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Leading volunteers, Part 1: Why and who
Why are we recruiting volunteers in the first place? Who are these people we’re recruiting? In this first of a two-part series, Mars Hill Deacon Brandon Andersen will cover some of practical tools to help organize and lead volunteers with a mind toward ministering to the volunteers themselves.
The most common mistake in leading volunteers is over-prioritizing a ministry objective and under-prioritizing the development of the volunteers themselves. A volunteer ministry is just as much about ministering to the actual volunteers as it is being in what they are doing. Balancing the two is the key to a healthy, fruitful volunteer ministry. I have been leading and utilizing hundreds of volunteers for many years and learned a lot of tough lessons along the way.
“Why are we doing this in the first place?”
Before you and your ministry team set out to do something, it’s a good rule of thumb to pin down why you’re doing it in the first place.
It has to be for Jesus
Jesus needs to be the motivation for your team, and vision is the instrument to lead them there. A lot of what volunteers do is not glamorous, so if they don’t understand the importance and impact, their motivation will drift. Always begin with vision that what they are doing is to serve God out of gratitude and to serve his people. This needs to be established before you move to expectation and imperative.
It’s also for the volunteers
When recruiting, if you feel like you are twisting someone’s arm into volunteering, then you have the wrong view of serving. You are inviting them to be sanctified as they learn to serve like Jesus and participate in the work he is doing (Rom. 12:1–2). If you truly believe that it is for their good, your “recruiting” will turn into “inviting” and you will yield a better response.
Who will lead and who is being impacted?
Get the right leader
You could have the best system in the world and the wrong leader and it will fail. Or you could have a horrible system and the right leader, and it will succeed. I am in no way advocating bad systems. I would however advocate for simple systems that allow right leader to get in place quickly, and enough flexibility to utilize their unique gifts.
Make good, strategic investments
Invest in a few key people well, rather than many people poorly. In my experience, you can only invest well into about a half a dozen people at a time before you efforts become diluted. If you try to be everything to everyone, you will exhaust yourself and/or no one will be led well. Focus on the development of a few key leaders and teach them how to lead well through your example, so they can turn around and the same.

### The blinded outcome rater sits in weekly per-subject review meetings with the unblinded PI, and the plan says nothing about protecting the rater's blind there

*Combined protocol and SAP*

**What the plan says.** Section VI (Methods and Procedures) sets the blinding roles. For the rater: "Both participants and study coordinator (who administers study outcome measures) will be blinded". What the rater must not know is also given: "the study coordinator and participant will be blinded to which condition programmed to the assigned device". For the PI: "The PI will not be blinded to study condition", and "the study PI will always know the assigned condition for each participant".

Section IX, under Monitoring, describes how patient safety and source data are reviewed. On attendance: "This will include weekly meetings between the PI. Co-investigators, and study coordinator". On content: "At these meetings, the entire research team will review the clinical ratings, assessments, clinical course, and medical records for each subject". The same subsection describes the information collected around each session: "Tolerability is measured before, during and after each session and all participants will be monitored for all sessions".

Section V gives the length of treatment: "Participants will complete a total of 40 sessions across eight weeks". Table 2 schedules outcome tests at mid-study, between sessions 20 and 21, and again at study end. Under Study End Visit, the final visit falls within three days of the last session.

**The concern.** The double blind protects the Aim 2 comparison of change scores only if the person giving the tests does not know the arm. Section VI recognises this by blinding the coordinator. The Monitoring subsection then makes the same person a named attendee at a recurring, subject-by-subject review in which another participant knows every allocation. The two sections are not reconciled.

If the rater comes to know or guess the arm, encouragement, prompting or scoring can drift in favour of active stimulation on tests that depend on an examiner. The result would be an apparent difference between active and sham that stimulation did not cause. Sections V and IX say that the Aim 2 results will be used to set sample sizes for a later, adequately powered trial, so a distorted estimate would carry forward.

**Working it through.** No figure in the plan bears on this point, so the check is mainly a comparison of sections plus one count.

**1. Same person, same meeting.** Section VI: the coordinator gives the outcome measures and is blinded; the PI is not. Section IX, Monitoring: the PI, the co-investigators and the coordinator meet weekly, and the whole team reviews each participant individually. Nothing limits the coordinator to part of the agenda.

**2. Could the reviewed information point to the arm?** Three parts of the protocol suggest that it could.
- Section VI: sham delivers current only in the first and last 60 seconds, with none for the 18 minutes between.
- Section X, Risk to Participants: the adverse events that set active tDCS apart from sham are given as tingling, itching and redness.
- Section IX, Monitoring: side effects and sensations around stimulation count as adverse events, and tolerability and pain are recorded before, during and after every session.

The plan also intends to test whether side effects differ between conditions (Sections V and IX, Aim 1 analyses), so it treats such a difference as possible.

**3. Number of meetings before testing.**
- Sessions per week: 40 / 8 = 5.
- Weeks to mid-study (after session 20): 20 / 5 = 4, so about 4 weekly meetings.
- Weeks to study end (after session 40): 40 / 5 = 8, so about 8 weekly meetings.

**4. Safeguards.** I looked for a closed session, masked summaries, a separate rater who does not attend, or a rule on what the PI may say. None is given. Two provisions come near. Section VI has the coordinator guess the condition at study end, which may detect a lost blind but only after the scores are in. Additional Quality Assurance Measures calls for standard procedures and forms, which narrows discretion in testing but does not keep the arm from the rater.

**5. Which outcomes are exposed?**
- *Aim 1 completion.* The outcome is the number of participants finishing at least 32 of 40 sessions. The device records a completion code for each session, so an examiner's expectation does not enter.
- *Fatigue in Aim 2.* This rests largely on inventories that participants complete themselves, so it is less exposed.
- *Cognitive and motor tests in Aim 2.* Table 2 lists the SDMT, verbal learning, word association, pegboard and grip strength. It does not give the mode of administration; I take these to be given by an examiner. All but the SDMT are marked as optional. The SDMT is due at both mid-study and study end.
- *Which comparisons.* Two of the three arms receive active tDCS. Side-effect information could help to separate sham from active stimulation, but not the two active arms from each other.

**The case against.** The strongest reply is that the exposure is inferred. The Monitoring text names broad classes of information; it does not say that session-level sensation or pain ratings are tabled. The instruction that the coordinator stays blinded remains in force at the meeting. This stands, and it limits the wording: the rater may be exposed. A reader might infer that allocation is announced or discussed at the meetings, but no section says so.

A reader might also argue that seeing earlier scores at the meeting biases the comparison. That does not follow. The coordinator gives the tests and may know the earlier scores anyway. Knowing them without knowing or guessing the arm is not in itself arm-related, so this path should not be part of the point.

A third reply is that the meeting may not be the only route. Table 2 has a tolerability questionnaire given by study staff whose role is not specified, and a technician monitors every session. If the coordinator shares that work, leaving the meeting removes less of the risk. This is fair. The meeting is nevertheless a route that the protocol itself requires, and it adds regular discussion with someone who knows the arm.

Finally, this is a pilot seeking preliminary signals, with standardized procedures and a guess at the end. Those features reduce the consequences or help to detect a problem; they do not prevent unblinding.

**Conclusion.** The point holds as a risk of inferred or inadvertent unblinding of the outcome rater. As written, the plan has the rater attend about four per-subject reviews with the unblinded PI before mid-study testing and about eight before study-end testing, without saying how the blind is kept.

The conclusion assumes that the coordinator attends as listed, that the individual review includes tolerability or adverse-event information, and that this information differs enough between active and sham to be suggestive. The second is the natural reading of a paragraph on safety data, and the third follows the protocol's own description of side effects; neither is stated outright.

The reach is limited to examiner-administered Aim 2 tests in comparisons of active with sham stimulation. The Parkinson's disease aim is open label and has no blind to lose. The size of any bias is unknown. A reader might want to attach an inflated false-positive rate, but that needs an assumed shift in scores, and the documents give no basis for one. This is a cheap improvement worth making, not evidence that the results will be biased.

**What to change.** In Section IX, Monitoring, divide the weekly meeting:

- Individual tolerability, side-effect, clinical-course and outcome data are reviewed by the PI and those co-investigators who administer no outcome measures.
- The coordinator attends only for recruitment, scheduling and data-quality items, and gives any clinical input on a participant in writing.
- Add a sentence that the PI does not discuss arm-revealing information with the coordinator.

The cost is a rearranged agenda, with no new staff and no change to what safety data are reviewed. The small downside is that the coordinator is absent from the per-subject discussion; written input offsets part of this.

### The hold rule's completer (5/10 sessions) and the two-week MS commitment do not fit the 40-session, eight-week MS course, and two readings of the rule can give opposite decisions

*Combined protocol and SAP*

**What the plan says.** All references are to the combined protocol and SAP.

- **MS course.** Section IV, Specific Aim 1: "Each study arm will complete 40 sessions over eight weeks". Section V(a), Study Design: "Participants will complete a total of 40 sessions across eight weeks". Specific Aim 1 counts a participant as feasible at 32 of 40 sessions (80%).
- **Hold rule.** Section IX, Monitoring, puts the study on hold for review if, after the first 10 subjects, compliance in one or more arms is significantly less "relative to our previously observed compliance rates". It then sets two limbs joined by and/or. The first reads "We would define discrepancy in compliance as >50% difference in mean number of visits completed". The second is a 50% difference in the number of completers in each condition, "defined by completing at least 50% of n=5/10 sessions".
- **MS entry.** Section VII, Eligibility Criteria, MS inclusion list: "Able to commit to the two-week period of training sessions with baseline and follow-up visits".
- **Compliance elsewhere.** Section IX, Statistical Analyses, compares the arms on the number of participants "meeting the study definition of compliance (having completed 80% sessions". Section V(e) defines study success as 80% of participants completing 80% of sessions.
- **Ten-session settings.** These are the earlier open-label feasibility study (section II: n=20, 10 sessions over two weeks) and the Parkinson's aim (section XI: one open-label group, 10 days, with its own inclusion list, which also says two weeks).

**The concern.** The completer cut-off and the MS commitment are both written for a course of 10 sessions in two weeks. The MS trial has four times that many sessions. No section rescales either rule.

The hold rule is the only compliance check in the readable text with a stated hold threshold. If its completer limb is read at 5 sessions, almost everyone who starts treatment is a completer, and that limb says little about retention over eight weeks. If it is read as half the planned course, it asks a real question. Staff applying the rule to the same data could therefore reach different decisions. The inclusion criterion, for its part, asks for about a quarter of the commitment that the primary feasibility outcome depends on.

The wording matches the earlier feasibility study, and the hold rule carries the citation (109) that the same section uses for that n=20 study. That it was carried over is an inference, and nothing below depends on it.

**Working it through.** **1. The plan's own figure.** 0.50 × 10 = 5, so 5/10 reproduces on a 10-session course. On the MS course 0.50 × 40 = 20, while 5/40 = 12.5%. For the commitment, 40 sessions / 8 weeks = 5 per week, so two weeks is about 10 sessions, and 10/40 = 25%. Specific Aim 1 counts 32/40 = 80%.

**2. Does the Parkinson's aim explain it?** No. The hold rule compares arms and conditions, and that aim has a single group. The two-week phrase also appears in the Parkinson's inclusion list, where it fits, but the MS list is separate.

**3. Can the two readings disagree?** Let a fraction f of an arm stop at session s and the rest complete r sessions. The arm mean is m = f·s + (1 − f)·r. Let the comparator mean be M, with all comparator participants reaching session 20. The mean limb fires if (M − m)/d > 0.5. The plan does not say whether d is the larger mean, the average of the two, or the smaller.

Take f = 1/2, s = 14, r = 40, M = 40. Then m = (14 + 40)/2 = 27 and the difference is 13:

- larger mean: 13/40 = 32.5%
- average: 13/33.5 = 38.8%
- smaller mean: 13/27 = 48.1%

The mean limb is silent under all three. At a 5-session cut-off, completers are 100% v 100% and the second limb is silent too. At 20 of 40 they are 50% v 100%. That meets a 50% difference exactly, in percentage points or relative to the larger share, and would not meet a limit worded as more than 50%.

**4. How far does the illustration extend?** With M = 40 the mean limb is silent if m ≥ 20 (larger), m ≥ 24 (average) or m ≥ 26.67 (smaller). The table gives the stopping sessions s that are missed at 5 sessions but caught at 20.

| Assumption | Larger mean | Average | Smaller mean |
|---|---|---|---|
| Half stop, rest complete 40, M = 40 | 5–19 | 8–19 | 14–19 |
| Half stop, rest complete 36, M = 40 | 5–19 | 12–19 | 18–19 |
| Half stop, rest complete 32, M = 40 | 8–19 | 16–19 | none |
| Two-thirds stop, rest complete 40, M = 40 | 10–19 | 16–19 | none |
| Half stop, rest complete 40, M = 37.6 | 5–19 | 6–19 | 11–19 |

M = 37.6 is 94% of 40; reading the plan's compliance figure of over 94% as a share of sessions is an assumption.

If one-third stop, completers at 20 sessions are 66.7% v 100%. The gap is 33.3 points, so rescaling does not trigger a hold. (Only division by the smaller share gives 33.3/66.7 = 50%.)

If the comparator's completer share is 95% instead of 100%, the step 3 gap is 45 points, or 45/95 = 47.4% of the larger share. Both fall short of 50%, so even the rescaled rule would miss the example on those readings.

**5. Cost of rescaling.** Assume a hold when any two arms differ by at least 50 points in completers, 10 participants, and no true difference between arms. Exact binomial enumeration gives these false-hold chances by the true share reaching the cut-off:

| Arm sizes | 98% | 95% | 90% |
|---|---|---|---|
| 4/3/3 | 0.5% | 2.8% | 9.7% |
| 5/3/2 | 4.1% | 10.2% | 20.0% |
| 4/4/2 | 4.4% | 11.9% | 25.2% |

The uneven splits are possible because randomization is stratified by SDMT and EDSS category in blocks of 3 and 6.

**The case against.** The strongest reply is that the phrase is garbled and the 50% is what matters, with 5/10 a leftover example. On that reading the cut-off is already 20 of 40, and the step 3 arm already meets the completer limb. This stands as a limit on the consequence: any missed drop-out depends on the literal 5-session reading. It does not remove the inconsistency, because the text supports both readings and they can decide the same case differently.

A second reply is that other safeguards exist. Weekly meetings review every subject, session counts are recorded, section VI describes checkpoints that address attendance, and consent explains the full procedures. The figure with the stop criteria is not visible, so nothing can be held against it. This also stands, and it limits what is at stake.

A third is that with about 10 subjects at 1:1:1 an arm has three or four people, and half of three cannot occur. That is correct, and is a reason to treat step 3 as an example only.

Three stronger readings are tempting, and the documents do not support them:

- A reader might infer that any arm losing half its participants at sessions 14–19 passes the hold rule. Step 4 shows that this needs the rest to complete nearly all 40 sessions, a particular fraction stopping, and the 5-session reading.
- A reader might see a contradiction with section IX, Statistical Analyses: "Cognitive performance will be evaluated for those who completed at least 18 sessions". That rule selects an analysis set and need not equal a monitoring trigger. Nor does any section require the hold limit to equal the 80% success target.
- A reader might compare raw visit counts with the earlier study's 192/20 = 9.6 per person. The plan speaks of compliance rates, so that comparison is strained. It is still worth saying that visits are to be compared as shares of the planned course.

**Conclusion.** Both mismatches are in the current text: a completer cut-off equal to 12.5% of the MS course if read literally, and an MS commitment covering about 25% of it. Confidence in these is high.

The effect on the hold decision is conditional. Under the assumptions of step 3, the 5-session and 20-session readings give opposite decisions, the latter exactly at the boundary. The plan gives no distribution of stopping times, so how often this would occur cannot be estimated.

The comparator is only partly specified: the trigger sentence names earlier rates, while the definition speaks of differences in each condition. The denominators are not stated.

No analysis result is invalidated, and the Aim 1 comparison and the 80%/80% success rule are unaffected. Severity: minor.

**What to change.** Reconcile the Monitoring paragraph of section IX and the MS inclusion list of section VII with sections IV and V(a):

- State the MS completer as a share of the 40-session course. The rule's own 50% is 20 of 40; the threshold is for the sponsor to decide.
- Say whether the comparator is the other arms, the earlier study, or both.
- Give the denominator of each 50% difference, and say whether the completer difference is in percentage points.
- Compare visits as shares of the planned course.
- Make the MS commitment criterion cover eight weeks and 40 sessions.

Don’t force it
Don’t try to make the wrong leader into the right leader by doubling your effort.
If you have leaders on your team who are OK with being unreliable, mediocre, and passing the blame, address this immediately and make adjustments as necessary. You will exhaust yourself trying to be someone else’s motivation. If they are not motivated enough by Jesus, then you probably need to remove them from leadership (Col. 3:23–24). I have spent months trying to make the wrong leader work, and when I replaced the leader, things turned around almost overnight.
This said, don’t give up on the removed leader: either place them under an inspired leader, or find a different role that more adequately suits their gifts.
Don’t run from people’s lives
People are messy and amazing—usually at the same time. Don’t be afraid to get in the trenches and walk with them through their struggles (Prov. 27:23). It is ministry, after all. Remember, part of your ministry is to the volunteers themselves (Rom. 12:9–15).
Don’t make assumptions about your team
If a volunteer skips a week of volunteering, don’t just assume it’s because they are lazy, but make sure you know the whole story (Prov. 25:8). It is more about their hearts than your objective. I would suggest the following dialogue:
Leader: “Hey, I noticed you missed last week, is everything alright?”
Volunteer: “Yeah, why?”
Leader: “Oh, since you missed last week, I figured something was wrong.”
It is kind of sneaky, but it also shows you care and communicates importance.
Lead with stories of who is being changed
The church has a lot of moving parts, all serving different purposes that impact countless lives. Not everyone gets to see the harvest, and some roles are simply farming. Volunteers need to hear stories about the fruits of their labor to reinforce importance of their role.
In the next post, Brandon will address the methods of what and how.